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Senior Bowl quarterback breakdown: On Day 1, Sam Howell and Malik Willis get a bit of separation

Andrew Mason Avatar
February 2, 2022

MOBILE, Ala. — It has been said before, and it will be said again: Every quarterback being discussed as a potential first-round pick in this year’s draft has a flaw that, if not corrected, could end up damaging his chances of being a long-term NFL starter.

So, it was no surprise that the sextet of quarterbacks had performances at Tuesday’s Senior Bowl practice that reflected this.



First things first: Three-and-a-half hours before practice, Senior Bowl executive director Jim Nagy introduced Pickett to the media at a press conference in downtown Mobile with a whopper of a comparison.

“He’s got a really cool way about him. Kind of reminds me a little bit of [Joe] Burrow when I got to know Joe through this process,” Nagy said. “He’s just — guys gravitate to him. He’s a leader. It comes easy to him. So this is the start of a big week for him.”

That’s a hell of a comparison,” Pickett said a moment later. “I’m going to have to have Jim intro me like that everywhere I go.”

On the field, under-center work was a point of emphasis for Pickett, and he looked the smoothest of the three National Team quarterbacks. He looked particularly smooth rolling to his left, something that doesn’t always come easy for right-handed quarterbacks. There was one decision he likely wanted back in the team-period segment of practice, when he rolled to his left and had two receiving targets open, but took the shorter option, hitting Wisconsin’s Jake Ferguson.

Pickett was picked off once, but it wasn’t on him; he had a pass skip off the hands of Nevada tight end Cole Turner. It was a solid day with no red flags, but his Pitt film shows that there is more in him.


If Ridder is to cement his status as a potential first-rounder, he needs to flash. That isn’t what happened Tuesday. He didn’t have any significant mistakes, although there was a fumbled center-snap exchange with Cole Strange; this could be chalked up to this being the first day working together.

Ridder’s ball placement wasn’t great throughout the practice, and he didn’t have any splash plays. He struggled to feel pressure from the back side. His footwork will need refinement, and frankly, that led to some of his accuracy issues. But as we have seen since time immemorial here, it’s not about how you start the week — it’s how you improve and incorporate teaching. There is plenty of space for him to grow.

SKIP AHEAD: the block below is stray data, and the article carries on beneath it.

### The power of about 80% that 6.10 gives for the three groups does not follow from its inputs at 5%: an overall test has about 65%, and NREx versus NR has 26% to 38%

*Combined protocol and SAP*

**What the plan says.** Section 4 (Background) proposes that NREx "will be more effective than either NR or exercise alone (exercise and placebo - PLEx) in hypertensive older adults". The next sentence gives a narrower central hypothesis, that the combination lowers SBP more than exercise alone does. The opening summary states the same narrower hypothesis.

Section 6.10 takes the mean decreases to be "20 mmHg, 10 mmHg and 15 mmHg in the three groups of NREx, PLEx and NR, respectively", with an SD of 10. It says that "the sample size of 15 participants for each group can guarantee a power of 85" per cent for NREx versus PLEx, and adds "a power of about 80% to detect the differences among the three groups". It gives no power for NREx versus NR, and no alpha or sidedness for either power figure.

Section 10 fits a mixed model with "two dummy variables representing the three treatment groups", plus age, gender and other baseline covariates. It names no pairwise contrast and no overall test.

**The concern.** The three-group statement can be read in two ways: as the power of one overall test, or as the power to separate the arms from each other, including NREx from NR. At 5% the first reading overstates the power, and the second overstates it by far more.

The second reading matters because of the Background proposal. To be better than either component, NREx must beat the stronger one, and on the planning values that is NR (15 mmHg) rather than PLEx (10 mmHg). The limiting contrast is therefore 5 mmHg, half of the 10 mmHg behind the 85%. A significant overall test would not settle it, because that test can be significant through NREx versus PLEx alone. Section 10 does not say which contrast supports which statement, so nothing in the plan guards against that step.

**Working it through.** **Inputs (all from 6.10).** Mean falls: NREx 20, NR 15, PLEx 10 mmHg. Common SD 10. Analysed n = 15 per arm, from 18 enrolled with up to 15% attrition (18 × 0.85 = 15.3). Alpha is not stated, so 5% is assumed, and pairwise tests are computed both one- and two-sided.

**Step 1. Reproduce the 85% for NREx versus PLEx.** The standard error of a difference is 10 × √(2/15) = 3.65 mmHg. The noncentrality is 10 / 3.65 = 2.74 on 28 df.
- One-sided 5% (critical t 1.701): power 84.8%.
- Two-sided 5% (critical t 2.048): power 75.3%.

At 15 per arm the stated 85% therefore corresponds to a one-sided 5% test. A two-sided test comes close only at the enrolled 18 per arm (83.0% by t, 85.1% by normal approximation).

Working under center was bound to test the Nevada alumnus in two ways. First, he worked in Jay Norvell’s iteration of the Air Raid, making him primarily a shotgun quarterback. Second, the mobility issues present last season as he played following knee surgery would be exacerbated by dropping back. But he quickly got comfortable with the work, and did well at incorporating the teaching of coaches, improving in his ability to sell the play-action handoff after receiving some instruction during the individual period of practice.

Strong played without a brace on his right knee and had easily the liveliest arm of the National Team quarterbacks. Accuracy was a concern; he had several misfires, including one where he wildly missed on a throw in the flat to the running back. He also took more deep shots than Ridder and Pickett.



The questions about Howell arose from the contrast between a 2020 season in which he had four drafted skill-position players at his disposal and a 2021 campaign in which UNC had to replace its two leading rushers and top two receivers — one of whom, Javonte Williams — eventually landed in Denver.

The early returns were favorable.

Howell’s deep ball was consistent, and he had no trouble throwing to all areas of the field. Perhaps his best passes resulted in drops; two deep passes skipped off the hands of intended receivers in the one-on-one period. But he was the most accurate quarterback of the day during seven-on-seven and team periods, and his decision-making was generally on-point.

No team is going to want Howell to run often. But it’s a tool in his chest — and it’s one that he ought to be able to use to great effect. One example came during a team-period play that saw him look downfield after a play-fake boot, scan and then quickly take off for what would have been a double-digit pickup in game conditions. A willingness to run will press defenses, which could in turn lead to open receivers downfield.


The best high-end throws of the day came from the former Liberty quarterback. In the one-on-one period, he capitalized on a perfect post route by Memphis’ Calvin Austin III, finding him deep and in stride as Austin crossed the goal line for a 40-yard score. Willis, like Howell, was let down deep; he hit Gray down the right sideline, but that pass was dropped.

But Willis was inconsistent on his short-to-intermediate throws, and had particular struggles with accuracy working on out passes toward the sideline. He made multiple throws off his back foot despite having the space to step into his passes; his accuracy issues started there.


It was no surprise that in terms of raw arm strength, Zappe came up short of the zip shown by Howell and Willis. He’s not going to move his way up the board with velocity; it has to come from extreme accuracy, good decision-making and just enough of a threat downfield. At that, he succeeded, with the longest strike of the seven-on-seven period for any of the six quarterbacks:

But Zappe struggled with his short accuracy, missing short on multiple passes. He didn’t look like the completion machine he was in Western Kentucky’s iteration of the “Air Raid,” and will need to improve if he is to cement himself as a Day 2 pick.


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